Start by having the student practice the task in the safest environment possible and then work your way up.

The safest environment is likely to be their home, behind closed doors where nobody will see them.
To help make this possible, provide study materials that are clear and self-explanatory so that shy students can practice at home on their own.
Assign topics ahead of time. Give plenty of notice. Remind the student numerous times that eventually he or she will be using this information in class.
Review the material just prior to asking the class to practice it.
Next, have the whole class, at the same time, practice the task. They should all be facing forward and focused on their own progress not that of their neighbor). They should be sitting down and be given plenty of time.
Next, ask for volunteers to do the task in front of the group.
Next, assign everyone to work in pairs. Put a kind, patient, friendly student with the shy student.
Switch partners frequently so no one is stuck with someone they don't like for very long.
Next have them work in threesomes. Then as a group of five. Note: If you put them in foursomes watch to make sure they don't break into two pairs.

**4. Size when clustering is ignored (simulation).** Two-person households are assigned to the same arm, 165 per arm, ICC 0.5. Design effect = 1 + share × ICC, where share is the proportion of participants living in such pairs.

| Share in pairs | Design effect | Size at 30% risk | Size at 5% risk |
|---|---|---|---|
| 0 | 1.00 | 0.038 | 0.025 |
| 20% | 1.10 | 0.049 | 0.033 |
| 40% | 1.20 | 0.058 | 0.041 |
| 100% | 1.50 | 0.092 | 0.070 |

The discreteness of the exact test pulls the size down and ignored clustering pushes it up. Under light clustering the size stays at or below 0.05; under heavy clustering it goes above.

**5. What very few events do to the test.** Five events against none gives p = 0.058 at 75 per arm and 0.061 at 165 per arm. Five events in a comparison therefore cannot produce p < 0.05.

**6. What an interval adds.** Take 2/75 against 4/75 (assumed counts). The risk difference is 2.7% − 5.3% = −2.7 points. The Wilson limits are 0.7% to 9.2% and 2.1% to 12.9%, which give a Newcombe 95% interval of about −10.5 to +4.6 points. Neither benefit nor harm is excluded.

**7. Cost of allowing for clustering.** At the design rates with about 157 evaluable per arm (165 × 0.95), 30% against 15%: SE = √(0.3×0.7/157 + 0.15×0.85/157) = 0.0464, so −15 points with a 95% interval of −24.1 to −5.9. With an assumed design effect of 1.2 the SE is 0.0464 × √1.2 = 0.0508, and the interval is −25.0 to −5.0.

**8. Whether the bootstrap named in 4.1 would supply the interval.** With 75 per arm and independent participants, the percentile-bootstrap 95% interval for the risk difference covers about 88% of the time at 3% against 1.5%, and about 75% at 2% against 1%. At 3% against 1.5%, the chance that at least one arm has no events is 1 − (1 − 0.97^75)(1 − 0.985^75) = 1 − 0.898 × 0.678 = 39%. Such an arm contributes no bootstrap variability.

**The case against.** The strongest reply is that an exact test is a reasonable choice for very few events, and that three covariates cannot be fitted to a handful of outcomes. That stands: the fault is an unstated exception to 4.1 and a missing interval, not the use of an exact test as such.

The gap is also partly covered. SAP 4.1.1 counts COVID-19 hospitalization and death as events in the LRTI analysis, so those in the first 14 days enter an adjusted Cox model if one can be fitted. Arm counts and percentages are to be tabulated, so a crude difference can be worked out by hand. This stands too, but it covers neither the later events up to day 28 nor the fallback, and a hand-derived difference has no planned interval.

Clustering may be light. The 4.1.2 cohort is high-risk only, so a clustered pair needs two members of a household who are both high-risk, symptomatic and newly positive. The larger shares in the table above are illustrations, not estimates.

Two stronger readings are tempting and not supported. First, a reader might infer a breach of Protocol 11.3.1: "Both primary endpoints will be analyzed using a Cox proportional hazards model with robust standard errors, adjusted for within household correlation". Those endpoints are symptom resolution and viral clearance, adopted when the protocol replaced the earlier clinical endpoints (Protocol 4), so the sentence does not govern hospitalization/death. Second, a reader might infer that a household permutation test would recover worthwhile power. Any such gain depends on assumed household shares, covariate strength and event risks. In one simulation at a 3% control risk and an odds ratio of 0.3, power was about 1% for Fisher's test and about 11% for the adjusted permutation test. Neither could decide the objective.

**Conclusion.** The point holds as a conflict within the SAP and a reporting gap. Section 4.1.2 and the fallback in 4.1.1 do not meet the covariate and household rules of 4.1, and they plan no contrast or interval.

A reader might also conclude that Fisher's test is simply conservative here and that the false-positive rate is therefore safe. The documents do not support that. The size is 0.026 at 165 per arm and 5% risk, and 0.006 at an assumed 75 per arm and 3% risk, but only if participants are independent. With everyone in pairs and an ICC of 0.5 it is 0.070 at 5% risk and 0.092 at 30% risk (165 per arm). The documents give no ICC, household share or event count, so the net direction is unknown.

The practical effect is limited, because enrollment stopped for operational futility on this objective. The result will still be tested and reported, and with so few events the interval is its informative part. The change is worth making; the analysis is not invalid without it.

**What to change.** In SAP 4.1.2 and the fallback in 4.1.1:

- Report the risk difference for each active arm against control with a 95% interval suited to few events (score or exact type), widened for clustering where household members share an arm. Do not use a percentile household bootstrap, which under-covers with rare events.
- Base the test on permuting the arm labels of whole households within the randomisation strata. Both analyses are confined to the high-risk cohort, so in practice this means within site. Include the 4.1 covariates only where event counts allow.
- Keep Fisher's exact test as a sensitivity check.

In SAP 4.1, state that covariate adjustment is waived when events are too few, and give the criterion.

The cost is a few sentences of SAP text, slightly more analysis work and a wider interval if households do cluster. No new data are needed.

You don't have to do this all on the same day. It is good to spread it out and let the shy student get used to working in small groups.
Insist that they all learn each other's names.
Next, have a few members from each group move to a new group. Using tokens of some kind is helpful for this. For example you could hand out poker-chips blue, red, yellow, and white. Then you can sign, "ALL BLUE STAND-UP" "ALL WHITE STAND-UP" BLUE, WHITE, SWITCH."
Next have all the students sit in one big circle and play a game where everyone is watching everyone else, but only momentarily. Make sure students know that if they get stuck they can ask you for help. Or assign them to partnerships so that as you go around the circle, if one of them doesn't know the answer he can ask his partner.